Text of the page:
If you’ve ever watched excruciatingly funny workplace satires W1A or Twenty Twelve, you’ll know that timing is key when it comes to writer-creator John Morton’s trademark quick fire dialogue, where no one says quite what they think, and a slight pause can have hundreds of potential meanings.
Spare a thought, then, for Lydia Leonard and Prasanna Puwanarajah, who auditioned for Ten Percent, Morton’s London-set remake of the hit French comedy Call My Agent!, on Zoom, subject to the vagaries of “Lydia’s terrible broadband connection”, as the latter puts it. “We auditioned together during that second wave [of the coronavirus pandemic] when we were locked down – that da-da-da of the dialogue on a Zoom delay was kind of painful,” Leonard explains.
It sounds like the sort of politely awkward behind-the-scenes moment that the show – set in a Parisian talent agency in the original and a Soho equivalent in this new version, peopled by stressed-out agents wrangling the demands of their celeb clients, played by IRL stars, while managing their own chaotic lives - skewers so well. Life imitated art when they dialled in for a digital read-through with the rest of the cast (which includes Jack Davenport and Maggie Steed as agency bosses and new faces like Harry Trevaldwyn and Hiftu Quasem as eager-to-please assistants) too.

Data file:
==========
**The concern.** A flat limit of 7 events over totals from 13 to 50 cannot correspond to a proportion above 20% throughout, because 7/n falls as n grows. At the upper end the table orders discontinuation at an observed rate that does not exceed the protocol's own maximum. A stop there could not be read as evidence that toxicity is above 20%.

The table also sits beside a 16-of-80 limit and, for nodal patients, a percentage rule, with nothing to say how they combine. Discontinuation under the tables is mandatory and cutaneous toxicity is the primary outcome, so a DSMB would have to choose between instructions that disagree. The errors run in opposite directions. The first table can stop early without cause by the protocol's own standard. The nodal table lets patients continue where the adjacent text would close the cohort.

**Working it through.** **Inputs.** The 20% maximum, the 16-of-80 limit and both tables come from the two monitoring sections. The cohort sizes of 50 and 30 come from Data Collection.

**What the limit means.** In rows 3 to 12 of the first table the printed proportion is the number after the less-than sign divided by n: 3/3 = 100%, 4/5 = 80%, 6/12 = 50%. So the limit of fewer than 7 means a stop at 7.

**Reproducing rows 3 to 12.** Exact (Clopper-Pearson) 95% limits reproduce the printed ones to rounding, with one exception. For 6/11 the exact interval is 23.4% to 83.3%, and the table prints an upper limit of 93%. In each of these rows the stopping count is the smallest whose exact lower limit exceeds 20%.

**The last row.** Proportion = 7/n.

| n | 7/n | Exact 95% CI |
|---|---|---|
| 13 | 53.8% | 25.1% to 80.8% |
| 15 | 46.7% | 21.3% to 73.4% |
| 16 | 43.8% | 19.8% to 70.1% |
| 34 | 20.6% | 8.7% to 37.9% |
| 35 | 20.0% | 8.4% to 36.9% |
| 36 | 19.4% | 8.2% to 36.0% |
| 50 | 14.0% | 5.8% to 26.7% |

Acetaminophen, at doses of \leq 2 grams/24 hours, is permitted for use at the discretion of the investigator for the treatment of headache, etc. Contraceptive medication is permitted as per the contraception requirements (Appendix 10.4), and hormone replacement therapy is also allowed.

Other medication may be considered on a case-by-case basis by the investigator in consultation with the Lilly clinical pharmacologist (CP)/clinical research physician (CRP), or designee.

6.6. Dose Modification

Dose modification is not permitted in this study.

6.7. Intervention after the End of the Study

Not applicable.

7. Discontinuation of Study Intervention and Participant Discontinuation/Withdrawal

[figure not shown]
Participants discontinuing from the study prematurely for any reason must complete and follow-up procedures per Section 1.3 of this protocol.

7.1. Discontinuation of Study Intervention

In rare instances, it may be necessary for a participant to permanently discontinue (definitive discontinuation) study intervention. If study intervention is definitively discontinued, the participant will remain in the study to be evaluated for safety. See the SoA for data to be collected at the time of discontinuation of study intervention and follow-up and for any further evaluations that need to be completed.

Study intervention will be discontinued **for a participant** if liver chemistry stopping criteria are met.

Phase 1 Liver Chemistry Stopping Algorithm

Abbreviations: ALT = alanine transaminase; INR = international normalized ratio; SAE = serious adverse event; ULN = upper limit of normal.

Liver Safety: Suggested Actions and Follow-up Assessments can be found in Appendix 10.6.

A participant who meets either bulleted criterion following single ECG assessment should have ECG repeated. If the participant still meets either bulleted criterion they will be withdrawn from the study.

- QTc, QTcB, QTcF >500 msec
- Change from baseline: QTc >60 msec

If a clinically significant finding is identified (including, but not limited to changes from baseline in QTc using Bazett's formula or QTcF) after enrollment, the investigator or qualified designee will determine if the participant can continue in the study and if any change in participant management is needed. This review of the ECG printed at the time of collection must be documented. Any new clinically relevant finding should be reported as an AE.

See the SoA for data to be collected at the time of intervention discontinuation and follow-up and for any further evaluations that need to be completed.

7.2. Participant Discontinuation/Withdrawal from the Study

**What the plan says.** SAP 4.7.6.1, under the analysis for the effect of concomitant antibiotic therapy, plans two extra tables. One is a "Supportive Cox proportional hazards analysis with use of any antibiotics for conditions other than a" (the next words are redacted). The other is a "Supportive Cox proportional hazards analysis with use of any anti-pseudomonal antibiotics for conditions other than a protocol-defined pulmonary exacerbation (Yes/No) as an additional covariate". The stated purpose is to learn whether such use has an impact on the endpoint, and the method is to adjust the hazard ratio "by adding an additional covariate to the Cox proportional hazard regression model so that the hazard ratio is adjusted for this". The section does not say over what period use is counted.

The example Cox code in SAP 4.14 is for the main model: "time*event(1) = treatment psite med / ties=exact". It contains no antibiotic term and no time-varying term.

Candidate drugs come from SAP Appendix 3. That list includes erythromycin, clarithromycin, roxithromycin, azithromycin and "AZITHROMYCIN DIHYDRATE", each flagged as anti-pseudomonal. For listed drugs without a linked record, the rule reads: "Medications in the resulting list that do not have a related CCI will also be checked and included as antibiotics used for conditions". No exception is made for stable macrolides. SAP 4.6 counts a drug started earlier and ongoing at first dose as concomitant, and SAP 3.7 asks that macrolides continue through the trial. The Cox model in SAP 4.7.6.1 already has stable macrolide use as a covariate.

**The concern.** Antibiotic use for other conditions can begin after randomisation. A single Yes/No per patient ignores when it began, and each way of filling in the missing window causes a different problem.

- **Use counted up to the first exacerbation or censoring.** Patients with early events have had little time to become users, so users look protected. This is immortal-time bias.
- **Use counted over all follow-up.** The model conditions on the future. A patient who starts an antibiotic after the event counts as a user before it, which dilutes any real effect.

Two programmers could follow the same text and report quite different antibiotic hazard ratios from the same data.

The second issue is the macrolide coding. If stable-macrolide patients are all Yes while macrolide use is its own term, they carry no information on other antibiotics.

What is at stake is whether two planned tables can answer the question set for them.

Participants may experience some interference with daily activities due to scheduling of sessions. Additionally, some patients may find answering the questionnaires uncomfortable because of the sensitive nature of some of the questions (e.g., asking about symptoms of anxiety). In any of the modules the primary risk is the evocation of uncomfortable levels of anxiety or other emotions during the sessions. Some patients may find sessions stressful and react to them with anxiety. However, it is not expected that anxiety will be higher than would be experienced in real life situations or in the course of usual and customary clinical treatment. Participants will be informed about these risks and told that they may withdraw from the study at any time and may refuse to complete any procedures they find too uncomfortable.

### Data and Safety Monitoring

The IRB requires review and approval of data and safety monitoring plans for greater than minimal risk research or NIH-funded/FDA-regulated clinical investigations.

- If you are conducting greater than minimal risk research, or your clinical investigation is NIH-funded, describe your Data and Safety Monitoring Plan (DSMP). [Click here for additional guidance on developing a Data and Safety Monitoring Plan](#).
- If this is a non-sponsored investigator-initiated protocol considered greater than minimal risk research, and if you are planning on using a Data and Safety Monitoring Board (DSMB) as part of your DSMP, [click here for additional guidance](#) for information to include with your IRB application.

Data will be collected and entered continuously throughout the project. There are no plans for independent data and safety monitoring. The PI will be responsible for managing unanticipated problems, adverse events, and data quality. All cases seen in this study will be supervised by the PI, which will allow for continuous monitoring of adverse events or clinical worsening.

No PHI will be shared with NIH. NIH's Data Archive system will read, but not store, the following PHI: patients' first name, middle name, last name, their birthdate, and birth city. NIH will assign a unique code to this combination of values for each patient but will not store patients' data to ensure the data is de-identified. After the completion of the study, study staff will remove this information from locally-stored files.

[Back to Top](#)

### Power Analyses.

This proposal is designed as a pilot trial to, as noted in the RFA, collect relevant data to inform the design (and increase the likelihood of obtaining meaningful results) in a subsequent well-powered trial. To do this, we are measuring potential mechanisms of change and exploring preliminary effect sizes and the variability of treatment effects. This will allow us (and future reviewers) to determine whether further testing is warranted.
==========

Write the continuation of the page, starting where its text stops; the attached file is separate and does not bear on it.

“Maggie hadn’t got the email with the most up to date scripts, so she was half way through them going, ‘I just don’t know what [is going on]”, Puwanarajah says. “It was like a weirdly meta version of the show.” It was, Leonard says, “a relief when [they] finally got in the room” to film. “It’s very specific, John’s writing,” she adds. “There’s so many ‘right, yeah, right’, especially in those meeting room scenes, when we’re all in - they were really fun, because it’s a fun cast, but took quite a lot of concentration.”
Leonard was already a “really big fan” of the French series, and “absolutely loved Camille Cottin,” who played sharp-tongued, workaholic agent Andréa Martel, the closest equivalent to her character Rebecca. “I had her very much on a pedestal in my mind… I would have just binged the whole lot but when this started becoming a reality, I decided to step away, not because I needed to constantly distance myself, but because John Morton’s scripts are so authored and authentic to their own world.”
She has been with working with the same agent since drama school. The actor-agent relationship is “emotional and multi-faceted” and you inevitably “pick up a lot” about the profession from the other side, she says. “I think I always quite fancied the idea of being an agent and even if you’re not observing them for a role, you obviously notice a lot about the way it works… There’s clearly a lot of juggling, of switching roles, to be doing.”